Favor conveniently offers birth control prescriptions online. If you have any questions about skipping periods, irregular bleeding, or hormonal contraceptives, we're here for you.
Is there anything bad about using birth control pills to skip my period?
There is nothing bad or harmful about using birth control pills to delay or skip your period, though it's a good idea to talk to your doctor. And for those who are looking to skip multiple periods, there are different options for you. *
*Note: If you're not taking birth control pills and are missing periods, you should consider asking your doctor about it. The Mayo Clinic recommends seeing your doctor if you've missed 3 menstrual periods in a row.
Skipping or delaying your period is not harmful. Some doctors even see skipping periods as beneficial, allowing people to avoid pain or the potential cost of a period. Other research has shown skipping multiple periods using birth control can actually limit your likelihood to develop certain cancers like ovarian cancer.
Delaying your period with Ibuprofen
Anecdotally you might have heard that Ibuprofen can delay your period. However, the amount of ibuprofen required to delay your period is significant and far past the recommended amount. That's why the Cleveland Clinic doesn't advise their patients to try this on their own.
Can you delay your periods naturally-without pills?
If you are looking to avoid taking pills to delay your period, there is yet to be any conclusive evidence on natural remedies. However, we took a look at some of the common natural suggestions to give you more context.
Do specific foods work to delay your period?
You may have heard certain foods can delay your period. Some websites point to things like lemons because of vitamin C, or bananas because of potassium, or some spicy food. Although some of these ingredients are good or can benefit a balanced diet, it does not affect your period timing.
The American Journal of Clinical Nutrition has shown that while diet can be relevant to a person’s period, there is no research on lemons, bananas, spicy food, or any other food as a way to delay a period.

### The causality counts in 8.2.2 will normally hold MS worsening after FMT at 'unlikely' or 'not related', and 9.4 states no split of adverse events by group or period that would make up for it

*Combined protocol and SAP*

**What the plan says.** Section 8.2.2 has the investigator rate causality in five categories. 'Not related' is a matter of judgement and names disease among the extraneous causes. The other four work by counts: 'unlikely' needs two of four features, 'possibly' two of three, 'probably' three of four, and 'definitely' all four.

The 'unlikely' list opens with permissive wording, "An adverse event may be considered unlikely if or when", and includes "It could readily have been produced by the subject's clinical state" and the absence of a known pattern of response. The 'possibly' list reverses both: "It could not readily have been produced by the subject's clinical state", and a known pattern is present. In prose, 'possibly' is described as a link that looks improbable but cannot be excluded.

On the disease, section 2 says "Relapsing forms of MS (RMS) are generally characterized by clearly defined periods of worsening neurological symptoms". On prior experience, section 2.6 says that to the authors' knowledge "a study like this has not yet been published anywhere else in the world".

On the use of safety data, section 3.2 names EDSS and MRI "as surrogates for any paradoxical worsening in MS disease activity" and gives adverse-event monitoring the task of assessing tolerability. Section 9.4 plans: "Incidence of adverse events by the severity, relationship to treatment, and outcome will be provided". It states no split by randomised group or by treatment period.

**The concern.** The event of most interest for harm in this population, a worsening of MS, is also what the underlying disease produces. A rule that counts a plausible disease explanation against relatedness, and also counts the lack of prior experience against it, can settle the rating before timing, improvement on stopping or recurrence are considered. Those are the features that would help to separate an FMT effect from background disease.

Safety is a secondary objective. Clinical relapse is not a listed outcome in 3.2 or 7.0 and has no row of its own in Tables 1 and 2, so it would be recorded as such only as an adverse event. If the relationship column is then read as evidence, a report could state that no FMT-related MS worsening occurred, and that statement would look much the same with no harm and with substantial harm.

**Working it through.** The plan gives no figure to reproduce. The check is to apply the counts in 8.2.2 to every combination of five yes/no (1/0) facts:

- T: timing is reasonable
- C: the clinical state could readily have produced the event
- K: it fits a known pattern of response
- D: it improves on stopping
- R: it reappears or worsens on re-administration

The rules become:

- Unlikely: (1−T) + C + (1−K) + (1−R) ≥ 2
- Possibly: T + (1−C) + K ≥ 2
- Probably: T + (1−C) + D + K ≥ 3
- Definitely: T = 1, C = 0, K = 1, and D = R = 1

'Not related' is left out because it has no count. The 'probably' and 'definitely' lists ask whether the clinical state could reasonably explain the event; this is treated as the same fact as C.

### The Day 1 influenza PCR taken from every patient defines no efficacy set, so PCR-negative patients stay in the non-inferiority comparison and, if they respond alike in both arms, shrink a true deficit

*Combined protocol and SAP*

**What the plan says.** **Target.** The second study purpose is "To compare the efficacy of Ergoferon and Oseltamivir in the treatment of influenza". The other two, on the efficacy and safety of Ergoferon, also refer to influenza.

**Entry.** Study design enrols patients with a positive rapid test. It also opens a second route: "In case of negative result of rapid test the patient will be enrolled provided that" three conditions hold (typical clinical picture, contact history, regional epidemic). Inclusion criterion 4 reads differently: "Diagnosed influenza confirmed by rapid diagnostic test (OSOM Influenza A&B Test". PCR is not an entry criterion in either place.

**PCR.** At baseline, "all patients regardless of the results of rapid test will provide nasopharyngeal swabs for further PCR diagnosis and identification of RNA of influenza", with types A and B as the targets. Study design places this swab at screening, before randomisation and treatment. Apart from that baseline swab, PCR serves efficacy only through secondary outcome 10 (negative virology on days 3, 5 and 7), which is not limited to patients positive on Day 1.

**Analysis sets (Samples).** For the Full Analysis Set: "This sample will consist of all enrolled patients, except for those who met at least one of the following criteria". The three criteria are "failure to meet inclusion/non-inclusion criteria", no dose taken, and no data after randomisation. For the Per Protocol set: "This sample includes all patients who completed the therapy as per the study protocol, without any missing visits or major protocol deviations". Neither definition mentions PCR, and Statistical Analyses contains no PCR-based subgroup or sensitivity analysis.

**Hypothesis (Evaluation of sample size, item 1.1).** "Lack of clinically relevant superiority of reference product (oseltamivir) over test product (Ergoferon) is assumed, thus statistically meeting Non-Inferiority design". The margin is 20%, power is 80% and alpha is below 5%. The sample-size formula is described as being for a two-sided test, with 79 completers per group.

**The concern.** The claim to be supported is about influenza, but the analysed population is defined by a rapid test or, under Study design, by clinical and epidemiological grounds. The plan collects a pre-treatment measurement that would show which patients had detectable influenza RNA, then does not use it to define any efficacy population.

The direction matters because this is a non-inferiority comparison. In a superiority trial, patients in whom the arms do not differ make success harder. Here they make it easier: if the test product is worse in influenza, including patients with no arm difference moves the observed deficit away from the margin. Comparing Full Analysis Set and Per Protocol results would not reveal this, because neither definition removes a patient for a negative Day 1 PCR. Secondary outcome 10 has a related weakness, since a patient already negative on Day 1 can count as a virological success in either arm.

The truth on apple cider vinegar and your period
People may tout all kinds of health benefits of apple cider vinegar, but the truth is, there isn't enough medical evidence to support them. You may have even heard that apple cider vinegar could possibly help to delay periods.
However, similar to diet choices, there is no research confirming that apple cider vinegar has any effect on your period.
Delaying your period with exercise?
Exercise, of course, has many benefits, one of which is to subside cramps and other period pains, but it does not affect the timing of your period.
It is also commonly known that for some people, excessive exercise or low-calorie intake can altogether skip their period, but this causes other health problems and is not advised to delay your period.
Given all this information, we hope you feel confident about knowing how to delay your period safely and effectively. When your cycle does hit, be prepared with menstrual products delivered at the cadence of your choice. Get 100% organic tampons, pads, and more from Favor.
Schaumberg, M. A., Emmerton, L. M., Jenkins, D. G., Burton, N. W., de Jonge, X. A. J., & Skinner, T. L. (2018). Use of oral contraceptives to manipulate menstruation in young, physically active women. International journal of sports physiology and performance, 13(1), 82-87.
Marinin M.C, Lampe J W , Slavin J L, Kurzer M S. (1994). Effect of the menstrual cycle on energy and nutrient intake. The American Journal of Clinical Nutrition, Volume 60, Issue 6, December 1994, Pages 895--899, https://doi.org/10.1093/ajcn/60.6.8
Travers, M., Moss, P., Gibson, W., Hince, D., Yorke, S., Chung, C., ... & Palsson, T. S. (2018). Exercise-induced hypoalgesia in women with varying levels of menstrual pain. Scandinavian Journal of Pain, 18(2), 303-310 https://pubmed.ncbi.nlm.nih.gov/29794304
Williams, N. I., Leidy, H. J., Hill, B. R., Lieberman, J. L., Legro, R. S., & Souza, M. J. D. (2015). Magnitude of daily energy deficit predicts frequency but not severity of menstrual disturbances associated with exercise and caloric restriction. American Journal of Physiology-Endocrinology and Metabolism, 308(1), E29-E39 https://journals.physiology.org/doi/full/10.1152/ajpendo.00386.2013